Geneva, Wednesday 6 May 2020
There is great excitement in the kitchen. My wife’s sourdough starter, Boris, has delivered a lethal blow to my bubbly champion, Donald. Having changed on-line bread gurus, she put Boris through a much less disciplined regime that is clearly to his liking; together they have produced a pearl of a loaf. It has a light crusty crust and a creamy crumb with that delicious faint vinegary after taste. A masterpiece. I admit defeat. Donald will have to make do with pancake duty from here on.
Lockdown painting: I couldn’t let go of the theme of “Some Fruit on a Plate.” My wife described an earlier version as “insipid.” This one is “pretty.” Things are looking up!!
I saw a clip of Sir Paul McCartney, at 77 years of age, singing “Lady Madonna” for the One World: Together at Home concert. He dedicated his performance to his mother who was a nurse. In 1963, the Beatles twisted and shouted their way into our hearts, our homes and our lives. If you had told my mother then, that one day, the cheeky young scouser would become a “Sir,” she would have fallen to her knees and wept.
I was six years old in the year that Beatlemania swept the world. My first memory of this has my parents, my brothers and I watching the BBC news on a small, grainy, black and white TV. The Beatles were singing “She Loves You.” The “fans” (the first time we had heard the word; short for “fanatic,” don’t you know!) were screaming as if their young lives were under imminent threat. Nothing like this had ever been seen before. My father declared the whole thing disgraceful. “And on the BBC what’s more!!” My mother was too stunned to speak. We and all the other kids on the planet loved them and lapped it all up; above all, we loved how they shocked our parents. And the more the fab four shocked, the more the world went crazy for anything that had their stamp on it. Equally difficult for our parents to believe was that the Beatles actually had talent; albeit very cleverly marketed talent. Mum and Dad thought the music was anyone-could-do-that noise with absolutely no redeeming features. It was nothing like Glen Miller or Benny Goodman (let alone Mozart!).
So what was it that so shocked my parent’s generation other than the fact that the music was simply beyond the pale. The disapproval went way beyond. It was the whole package represented by these brazen young superstars. They were clearly about to hack away the moral pillars of society. These were the post World War II kids who had been too young to fight; they were just so ungrateful. They showed no respect to their elders and betters. They were unembarrassed by accusations of having sex before marriage. Believe it or not, those hair cuts were totally outrageous; any boy sporting his new Beatle-cut meant trouble from the get-go. And check out those heels on the Beatle-boots! The moment that my mother believed the world really was about to end was when it became known that John, Paul, George and Ringo, when invited to an audience with Her Majesty the Queen at Buckingham Palace, nipped into the gentlemen’s conveniences and smoked a joint.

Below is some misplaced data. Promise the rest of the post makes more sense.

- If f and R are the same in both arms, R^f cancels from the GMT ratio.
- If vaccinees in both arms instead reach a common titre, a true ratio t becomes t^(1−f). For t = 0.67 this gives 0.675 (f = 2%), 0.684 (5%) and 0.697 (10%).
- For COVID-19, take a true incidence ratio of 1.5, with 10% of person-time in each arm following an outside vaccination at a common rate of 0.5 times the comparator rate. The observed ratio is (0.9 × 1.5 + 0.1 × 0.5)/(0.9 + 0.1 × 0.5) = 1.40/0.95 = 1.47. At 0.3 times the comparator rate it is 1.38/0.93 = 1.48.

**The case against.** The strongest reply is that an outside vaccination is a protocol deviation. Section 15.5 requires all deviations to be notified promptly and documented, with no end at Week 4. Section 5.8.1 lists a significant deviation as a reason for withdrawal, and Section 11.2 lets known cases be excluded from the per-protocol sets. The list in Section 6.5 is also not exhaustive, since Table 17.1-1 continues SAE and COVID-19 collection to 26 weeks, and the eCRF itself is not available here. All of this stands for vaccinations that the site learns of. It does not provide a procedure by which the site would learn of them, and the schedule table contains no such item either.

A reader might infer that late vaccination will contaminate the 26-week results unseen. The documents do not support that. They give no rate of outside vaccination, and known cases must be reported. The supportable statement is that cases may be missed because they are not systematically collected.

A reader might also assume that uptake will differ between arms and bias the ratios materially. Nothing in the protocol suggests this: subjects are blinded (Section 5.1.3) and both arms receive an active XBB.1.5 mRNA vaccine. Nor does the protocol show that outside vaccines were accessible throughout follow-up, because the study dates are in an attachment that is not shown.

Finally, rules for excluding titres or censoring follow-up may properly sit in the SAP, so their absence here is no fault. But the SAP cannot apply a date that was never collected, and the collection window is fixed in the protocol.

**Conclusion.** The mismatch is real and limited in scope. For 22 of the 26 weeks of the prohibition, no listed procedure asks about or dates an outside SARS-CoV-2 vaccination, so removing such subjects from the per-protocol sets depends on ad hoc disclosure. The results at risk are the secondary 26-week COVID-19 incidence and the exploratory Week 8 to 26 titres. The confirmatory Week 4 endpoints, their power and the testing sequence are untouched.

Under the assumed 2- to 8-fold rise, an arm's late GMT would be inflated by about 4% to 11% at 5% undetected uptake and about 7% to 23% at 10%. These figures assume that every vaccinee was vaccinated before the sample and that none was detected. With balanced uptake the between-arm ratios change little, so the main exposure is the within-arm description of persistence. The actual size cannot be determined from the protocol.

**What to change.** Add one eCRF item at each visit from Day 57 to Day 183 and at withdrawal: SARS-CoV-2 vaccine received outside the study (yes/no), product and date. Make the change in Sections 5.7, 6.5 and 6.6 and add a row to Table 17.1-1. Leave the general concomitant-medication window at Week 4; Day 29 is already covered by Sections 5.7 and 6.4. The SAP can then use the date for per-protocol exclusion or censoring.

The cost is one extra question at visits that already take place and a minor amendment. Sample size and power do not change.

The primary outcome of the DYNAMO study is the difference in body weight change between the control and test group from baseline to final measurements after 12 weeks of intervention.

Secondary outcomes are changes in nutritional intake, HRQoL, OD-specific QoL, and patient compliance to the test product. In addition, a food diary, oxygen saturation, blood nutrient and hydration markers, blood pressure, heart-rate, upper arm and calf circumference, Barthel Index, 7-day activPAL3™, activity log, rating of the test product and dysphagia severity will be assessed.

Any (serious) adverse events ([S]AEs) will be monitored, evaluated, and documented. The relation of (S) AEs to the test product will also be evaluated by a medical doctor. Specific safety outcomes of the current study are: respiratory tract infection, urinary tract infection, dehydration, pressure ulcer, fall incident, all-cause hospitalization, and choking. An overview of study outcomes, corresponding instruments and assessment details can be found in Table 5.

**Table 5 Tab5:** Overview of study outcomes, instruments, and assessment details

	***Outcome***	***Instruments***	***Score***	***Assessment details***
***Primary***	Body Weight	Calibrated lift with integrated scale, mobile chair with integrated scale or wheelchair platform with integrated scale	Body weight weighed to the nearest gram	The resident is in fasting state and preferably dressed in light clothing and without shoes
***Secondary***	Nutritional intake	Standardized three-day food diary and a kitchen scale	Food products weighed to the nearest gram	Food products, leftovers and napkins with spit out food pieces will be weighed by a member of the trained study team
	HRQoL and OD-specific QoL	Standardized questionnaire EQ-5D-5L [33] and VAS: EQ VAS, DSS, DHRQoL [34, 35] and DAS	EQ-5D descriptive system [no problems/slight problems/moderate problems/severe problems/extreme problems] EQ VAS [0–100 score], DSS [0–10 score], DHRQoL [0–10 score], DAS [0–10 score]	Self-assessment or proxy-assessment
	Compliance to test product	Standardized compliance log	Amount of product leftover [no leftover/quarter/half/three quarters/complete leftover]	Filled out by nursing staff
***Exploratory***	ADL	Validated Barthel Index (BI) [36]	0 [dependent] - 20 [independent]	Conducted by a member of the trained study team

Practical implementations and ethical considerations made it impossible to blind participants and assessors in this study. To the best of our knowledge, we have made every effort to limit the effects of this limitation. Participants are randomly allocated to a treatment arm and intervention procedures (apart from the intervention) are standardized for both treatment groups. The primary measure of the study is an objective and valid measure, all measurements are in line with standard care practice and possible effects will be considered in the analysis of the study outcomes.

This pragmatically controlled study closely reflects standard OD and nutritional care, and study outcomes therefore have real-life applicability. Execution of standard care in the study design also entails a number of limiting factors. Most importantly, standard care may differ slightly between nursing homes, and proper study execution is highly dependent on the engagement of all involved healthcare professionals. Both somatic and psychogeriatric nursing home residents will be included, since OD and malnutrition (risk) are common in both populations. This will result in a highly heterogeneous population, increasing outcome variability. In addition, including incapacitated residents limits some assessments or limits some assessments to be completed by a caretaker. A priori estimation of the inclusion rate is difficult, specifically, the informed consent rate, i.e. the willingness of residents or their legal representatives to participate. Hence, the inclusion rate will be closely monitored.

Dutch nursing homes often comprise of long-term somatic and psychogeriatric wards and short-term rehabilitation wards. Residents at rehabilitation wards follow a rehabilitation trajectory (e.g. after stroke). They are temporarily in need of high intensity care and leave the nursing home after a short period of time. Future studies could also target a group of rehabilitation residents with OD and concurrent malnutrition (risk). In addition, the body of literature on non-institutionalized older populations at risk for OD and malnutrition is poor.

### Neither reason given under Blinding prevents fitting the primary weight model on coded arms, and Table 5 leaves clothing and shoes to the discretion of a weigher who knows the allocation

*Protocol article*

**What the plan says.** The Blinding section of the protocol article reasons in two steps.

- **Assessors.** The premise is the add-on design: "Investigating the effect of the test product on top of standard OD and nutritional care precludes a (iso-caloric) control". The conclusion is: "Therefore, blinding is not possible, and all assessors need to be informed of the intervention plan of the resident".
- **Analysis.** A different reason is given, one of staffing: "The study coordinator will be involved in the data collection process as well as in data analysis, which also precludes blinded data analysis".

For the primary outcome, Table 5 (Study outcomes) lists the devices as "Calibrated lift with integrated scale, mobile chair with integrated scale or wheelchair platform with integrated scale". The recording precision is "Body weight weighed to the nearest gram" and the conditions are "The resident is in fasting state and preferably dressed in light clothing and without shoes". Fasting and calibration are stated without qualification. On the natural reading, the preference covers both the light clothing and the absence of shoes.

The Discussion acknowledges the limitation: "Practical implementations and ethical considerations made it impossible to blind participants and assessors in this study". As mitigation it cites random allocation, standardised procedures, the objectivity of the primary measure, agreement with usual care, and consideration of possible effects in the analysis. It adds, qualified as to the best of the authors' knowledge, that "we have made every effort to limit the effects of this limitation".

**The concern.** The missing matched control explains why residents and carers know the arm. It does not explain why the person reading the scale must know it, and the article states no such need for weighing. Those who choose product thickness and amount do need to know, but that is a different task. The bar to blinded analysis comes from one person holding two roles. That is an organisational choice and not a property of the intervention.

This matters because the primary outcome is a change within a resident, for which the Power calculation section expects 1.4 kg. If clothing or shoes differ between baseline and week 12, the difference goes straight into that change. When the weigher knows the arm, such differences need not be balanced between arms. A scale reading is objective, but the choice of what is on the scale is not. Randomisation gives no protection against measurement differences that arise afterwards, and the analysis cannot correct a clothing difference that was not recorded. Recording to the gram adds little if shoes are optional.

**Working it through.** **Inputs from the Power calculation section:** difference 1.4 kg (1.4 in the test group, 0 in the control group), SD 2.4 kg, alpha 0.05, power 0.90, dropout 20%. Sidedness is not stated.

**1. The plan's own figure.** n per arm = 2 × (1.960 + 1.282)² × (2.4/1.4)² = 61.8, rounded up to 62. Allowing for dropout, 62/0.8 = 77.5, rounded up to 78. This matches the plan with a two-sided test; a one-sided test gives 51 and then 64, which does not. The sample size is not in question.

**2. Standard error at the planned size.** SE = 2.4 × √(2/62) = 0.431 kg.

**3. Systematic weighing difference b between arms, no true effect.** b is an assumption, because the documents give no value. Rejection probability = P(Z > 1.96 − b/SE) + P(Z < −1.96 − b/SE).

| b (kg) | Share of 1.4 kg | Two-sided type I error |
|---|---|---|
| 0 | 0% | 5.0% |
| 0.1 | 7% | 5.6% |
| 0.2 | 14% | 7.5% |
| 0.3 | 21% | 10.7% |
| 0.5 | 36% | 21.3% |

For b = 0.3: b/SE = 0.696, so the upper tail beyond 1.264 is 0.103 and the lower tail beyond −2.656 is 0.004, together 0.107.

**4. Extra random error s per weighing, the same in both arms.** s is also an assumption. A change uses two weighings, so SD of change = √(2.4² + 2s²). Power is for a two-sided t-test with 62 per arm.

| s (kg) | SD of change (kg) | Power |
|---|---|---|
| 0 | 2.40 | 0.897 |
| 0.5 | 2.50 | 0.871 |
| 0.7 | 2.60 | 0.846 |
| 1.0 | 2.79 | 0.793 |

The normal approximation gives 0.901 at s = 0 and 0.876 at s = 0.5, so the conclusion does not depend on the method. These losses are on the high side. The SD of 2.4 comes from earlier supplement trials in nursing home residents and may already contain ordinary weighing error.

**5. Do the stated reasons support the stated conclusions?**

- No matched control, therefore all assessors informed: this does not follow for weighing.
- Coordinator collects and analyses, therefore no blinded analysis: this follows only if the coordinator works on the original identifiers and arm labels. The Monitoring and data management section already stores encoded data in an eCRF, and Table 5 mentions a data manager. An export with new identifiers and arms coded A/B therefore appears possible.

In retrospect, Beatlemania was just one of the heralds of the huge social revolution that shook the establishment in the 1960s. It must have been in the mid-1990s when I asked my mother what it was that her generation had found so distasteful about the Beatles and their ilk. She had obviously given this considerable thought. She said with clarity “They terrified us. They threatened our values. They threatened our society and everything that was important to us. We couldn’t see any future for you kids in a world that adored them.” Fair enough!
If, in ten years time, you were to ask me what three things have really changed western society since World War II, I might say the rock and pop culture. I would certainly say the internet. I wonder if I will say COVID-19. With one song performed live on-line, Sir Paul McCartney is entwined in all three.
And how about this….? Donald Trump has declared that his pandemic task force will now focus on “re-opening” the economy just a day after upping the estimate for total American COVID-19 deaths from 60,000 to 100,000. Yesterday, he left the White House for the first time in weeks and made a highly publicised visit to a mask-making company. Music blared as he made his tour and many commentators have pointed out that the factory’s chosen soundtrack was inappropriate: the theme song to the 1973 James Bond film “Live and Let Die” written and performed by…. you got it, Sir Paul McCartney.
My wife beat me in today’s putting competition 2 and 1. The running total is now 20 – 11 in my favour.